Is 'Young Blood' the Fountain of Youth?

blood bags blood donors
Can transfusing the blood of teenagers into older adults really help counter the effects of aging? Oscar Gonzalez/NurPhoto via Getty Images

If you looked at Angela Bassett in "Black Panther" and said to yourself, "She looks incredible! What is she doing, bathing in baby's blood?" Well, she isn't, but she could be — if she wanted to that is. Sort of. A California startup called Ambrosia offered human clinical trials where they injected the blood of teenagers and 20-somethings into older people to find out if it had any effect on aging. At a price. Each 1.5-liter transfusion cost $8,000 — to the study participant. Two-hundred people enrolled in the study, which was completed on Jan. 15, 2018. You can find the study's particulars on

This kind of medical technology has a lot of implications, both good and bad. And Stuff They Don't Want You To Know hosts Matt Frederick and Ben Bowlin take a deeper dive in a podcast episode they're calling The Modern Vampire: Longer Life Through Younger Blood.


The idea of using younger organs and blood to slow down or reverse the effects of aging has been around for decades. In the 1950s, in a Frankenstein-style process called parabiosis, scientists sewed the circulatory system of a young mouse to that of an old mouse. The study showed that the organs of the older mice became healthier, thanks to the presence of the younger blood.

Of 69 rodent pairs, 11 did die of "parabiotic disease," essentially a form of tissue rejection, but in the other pairs, the effects were noticeably positive — although only for the older mice. The young mice were, overall, unaffected, either negatively or positively (except for, you know, being sewn to their new counterparts). It seemed the closer the genetic relationship between subjects, the less likely parabiotic disease was to occur.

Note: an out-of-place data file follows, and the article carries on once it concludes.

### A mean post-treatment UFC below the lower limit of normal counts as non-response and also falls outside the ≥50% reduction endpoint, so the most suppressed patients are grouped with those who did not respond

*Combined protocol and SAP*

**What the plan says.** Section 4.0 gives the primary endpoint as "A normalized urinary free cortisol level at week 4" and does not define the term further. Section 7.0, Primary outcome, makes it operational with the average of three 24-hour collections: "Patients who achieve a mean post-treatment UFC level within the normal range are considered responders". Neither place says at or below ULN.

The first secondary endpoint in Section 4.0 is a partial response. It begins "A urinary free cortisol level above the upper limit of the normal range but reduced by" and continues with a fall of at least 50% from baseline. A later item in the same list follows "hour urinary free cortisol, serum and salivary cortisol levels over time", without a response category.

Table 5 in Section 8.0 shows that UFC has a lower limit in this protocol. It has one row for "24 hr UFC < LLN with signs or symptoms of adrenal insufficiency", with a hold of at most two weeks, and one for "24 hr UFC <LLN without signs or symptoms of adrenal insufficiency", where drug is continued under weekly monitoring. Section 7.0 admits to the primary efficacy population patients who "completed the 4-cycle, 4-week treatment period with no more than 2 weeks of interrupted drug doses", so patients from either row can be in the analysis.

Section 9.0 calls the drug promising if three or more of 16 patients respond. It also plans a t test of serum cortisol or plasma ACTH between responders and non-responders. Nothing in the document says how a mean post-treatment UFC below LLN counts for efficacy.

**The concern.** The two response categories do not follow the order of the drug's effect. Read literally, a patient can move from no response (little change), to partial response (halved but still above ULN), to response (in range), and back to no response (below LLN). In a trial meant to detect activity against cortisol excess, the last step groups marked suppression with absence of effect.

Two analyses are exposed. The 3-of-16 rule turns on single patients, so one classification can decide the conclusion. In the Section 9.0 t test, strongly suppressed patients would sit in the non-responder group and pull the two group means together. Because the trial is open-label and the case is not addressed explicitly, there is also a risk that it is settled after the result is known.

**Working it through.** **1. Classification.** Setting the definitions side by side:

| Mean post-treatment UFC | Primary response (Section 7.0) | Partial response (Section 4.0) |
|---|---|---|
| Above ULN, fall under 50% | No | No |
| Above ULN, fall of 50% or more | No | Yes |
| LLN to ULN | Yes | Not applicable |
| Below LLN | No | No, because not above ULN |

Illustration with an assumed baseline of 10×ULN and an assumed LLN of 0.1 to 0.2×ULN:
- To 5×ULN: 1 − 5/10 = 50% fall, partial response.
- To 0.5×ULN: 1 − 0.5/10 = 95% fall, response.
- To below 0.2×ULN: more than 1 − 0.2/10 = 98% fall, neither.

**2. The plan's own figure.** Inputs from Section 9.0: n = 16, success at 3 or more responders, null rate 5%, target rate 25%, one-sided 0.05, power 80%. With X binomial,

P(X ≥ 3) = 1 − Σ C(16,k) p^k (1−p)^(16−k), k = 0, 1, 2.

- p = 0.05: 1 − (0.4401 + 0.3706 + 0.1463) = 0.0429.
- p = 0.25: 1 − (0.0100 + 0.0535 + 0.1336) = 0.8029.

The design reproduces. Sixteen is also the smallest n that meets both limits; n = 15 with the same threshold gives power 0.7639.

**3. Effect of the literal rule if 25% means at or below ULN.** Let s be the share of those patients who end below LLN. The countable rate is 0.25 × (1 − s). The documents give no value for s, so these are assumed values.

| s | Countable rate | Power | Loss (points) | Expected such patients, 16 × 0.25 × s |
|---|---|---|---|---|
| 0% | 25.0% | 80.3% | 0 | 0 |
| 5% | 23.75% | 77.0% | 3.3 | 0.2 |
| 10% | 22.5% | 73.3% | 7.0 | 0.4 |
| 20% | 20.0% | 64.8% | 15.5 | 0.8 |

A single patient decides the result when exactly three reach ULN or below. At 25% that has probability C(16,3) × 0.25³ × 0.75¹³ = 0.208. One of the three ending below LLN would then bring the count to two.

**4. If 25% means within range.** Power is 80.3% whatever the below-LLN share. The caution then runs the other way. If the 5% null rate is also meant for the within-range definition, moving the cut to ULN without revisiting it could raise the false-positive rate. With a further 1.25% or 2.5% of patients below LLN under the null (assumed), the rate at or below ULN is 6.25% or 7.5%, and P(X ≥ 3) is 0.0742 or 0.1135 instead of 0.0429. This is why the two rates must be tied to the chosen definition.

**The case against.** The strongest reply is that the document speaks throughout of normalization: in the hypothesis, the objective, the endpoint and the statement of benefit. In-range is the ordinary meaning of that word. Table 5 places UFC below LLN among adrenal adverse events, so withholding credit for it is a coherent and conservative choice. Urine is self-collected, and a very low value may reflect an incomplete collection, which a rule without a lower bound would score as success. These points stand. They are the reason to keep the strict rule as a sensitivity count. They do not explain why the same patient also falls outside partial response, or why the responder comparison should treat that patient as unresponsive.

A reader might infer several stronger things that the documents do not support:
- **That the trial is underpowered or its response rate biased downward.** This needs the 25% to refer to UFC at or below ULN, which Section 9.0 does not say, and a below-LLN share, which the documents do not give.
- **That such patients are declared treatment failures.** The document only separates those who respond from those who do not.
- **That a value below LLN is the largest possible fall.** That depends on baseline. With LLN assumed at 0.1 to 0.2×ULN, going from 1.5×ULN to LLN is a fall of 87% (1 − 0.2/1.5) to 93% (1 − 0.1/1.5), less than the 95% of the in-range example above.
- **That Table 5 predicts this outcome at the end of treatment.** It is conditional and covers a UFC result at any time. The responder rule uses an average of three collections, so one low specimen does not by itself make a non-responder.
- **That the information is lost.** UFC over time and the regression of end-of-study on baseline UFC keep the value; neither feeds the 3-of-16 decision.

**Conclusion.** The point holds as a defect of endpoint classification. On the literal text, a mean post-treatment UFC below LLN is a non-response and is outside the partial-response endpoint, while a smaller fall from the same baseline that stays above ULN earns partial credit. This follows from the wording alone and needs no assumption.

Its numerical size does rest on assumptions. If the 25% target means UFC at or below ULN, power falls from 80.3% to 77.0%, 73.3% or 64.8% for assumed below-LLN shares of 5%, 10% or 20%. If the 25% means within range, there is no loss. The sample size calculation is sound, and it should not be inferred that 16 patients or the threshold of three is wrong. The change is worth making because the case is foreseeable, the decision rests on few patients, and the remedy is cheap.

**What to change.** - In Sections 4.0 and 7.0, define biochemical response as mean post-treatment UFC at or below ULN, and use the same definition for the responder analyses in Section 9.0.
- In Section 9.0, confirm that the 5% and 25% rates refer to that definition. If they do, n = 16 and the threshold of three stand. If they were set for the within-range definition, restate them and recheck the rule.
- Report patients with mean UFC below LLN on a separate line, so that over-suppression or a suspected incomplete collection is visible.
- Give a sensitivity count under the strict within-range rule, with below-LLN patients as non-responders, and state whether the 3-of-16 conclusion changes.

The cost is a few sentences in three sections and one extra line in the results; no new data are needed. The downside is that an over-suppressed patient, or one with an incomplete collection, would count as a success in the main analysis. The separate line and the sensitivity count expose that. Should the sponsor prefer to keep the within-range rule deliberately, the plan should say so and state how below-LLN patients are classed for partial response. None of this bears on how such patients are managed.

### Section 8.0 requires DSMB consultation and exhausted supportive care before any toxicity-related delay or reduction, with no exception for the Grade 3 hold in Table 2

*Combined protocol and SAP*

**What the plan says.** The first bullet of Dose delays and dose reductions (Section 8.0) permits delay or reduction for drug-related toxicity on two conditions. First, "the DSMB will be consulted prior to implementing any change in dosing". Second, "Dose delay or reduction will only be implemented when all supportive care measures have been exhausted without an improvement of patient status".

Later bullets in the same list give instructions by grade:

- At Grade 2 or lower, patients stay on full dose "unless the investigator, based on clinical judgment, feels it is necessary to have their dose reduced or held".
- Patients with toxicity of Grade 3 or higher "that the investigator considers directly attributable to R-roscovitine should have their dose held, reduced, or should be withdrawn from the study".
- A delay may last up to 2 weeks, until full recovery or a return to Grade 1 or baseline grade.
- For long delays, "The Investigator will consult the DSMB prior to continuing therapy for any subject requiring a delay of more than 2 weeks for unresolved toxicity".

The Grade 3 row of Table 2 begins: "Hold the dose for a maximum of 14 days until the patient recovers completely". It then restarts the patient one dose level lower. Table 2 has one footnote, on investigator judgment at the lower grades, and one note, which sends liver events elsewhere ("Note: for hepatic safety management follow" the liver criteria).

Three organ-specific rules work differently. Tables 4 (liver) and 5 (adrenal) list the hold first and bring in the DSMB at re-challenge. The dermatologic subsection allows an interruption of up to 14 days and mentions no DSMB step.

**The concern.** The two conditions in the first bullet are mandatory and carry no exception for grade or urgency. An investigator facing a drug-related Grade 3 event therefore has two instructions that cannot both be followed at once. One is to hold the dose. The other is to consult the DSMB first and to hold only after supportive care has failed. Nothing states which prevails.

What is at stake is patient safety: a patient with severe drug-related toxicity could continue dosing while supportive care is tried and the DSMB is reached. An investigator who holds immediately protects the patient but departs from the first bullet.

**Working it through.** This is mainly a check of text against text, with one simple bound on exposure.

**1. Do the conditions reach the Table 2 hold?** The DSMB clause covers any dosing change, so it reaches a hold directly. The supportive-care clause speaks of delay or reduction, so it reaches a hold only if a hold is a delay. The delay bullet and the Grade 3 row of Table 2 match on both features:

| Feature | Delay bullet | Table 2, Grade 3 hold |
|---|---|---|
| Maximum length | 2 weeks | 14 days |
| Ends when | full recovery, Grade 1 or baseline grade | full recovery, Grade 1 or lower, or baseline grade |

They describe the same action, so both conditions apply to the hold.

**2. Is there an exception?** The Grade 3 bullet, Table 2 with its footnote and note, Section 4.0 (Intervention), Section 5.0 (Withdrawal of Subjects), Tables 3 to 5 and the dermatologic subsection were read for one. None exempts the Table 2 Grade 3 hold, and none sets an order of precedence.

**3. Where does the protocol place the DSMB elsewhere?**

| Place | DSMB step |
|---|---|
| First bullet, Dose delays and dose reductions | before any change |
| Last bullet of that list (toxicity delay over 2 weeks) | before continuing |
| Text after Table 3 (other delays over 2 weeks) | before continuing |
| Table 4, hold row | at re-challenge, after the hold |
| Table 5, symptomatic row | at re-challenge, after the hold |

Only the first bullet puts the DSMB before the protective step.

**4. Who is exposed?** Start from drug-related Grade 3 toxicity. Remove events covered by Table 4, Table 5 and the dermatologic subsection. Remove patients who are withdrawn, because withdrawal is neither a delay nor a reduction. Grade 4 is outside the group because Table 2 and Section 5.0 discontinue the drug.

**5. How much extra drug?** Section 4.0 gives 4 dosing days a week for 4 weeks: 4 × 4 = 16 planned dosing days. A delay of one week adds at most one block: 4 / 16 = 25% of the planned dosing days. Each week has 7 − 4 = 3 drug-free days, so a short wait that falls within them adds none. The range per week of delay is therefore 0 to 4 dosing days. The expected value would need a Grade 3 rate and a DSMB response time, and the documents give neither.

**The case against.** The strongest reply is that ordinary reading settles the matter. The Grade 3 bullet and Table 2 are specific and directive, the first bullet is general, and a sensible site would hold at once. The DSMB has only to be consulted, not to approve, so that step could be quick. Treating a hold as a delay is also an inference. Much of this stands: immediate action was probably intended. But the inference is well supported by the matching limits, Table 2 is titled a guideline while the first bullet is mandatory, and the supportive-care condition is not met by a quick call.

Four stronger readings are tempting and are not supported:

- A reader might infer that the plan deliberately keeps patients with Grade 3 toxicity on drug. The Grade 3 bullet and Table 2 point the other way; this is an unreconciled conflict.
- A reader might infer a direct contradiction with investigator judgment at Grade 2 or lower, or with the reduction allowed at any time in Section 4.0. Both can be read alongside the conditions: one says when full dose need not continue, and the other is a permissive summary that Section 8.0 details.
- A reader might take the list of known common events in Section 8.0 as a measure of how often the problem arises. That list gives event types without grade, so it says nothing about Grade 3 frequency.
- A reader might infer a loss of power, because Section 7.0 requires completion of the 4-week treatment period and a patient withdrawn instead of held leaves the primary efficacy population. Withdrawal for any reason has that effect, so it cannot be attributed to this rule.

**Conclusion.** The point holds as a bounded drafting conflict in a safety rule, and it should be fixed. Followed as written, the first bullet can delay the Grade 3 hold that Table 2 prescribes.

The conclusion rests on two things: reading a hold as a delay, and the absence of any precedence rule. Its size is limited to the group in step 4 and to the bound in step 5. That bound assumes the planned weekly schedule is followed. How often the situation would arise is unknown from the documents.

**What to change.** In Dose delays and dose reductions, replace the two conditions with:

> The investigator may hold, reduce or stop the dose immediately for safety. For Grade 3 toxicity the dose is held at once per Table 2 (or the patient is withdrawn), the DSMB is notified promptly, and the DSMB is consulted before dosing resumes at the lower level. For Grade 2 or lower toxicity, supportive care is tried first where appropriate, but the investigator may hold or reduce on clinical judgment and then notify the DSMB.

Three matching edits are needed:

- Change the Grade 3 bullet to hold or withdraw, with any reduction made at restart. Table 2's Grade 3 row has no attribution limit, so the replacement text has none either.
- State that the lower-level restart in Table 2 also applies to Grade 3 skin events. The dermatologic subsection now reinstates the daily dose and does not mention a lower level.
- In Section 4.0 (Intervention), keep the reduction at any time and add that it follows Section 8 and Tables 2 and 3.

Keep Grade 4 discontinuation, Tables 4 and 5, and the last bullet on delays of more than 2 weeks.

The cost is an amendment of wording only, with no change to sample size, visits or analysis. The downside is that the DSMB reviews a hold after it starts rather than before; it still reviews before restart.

Later research also has found that aging is body-wide and affects all areas simultaneously, and that our blood is what coordinates aging throughout our bodies. So experiments began, again on mice, that showed how injecting young blood into older mice had positive effects on organs, bones, tissue — pretty much every system in the body. So if the technique works on mice, could it work on humans?

That's what Ambrosia has been investigating, albeit in a small clinical trial that didn't have a control group. They offered customers over the age of 35 injections of young plasma — the liquid component of blood that blood banks usually store — from donors ages 16 to 25. Each injection cost upward of $8,000; pretty steep, considering we don't know if it really works.

Stanford University's Tony Wyss-Coray criticized the study, mostly because of how Ambrosia charged participants and designed the study. Wyss-Coray led the 2014 anti-aging study that made great strides in aging research.

Wyss-Coray is working on a study with his company Alkahest to find out the effects of young blood on 18 people with Alzheimer's, at no charge to participants. And it's not really a surprise that private businesses would be interested in this stuff, too. The anti-aging industry is a $250 billion business in the U.S. alone.

So will we all be getting repeated infusions of young people's plasma? And would that technically make us vampires? Listen in to see what the guys have to say.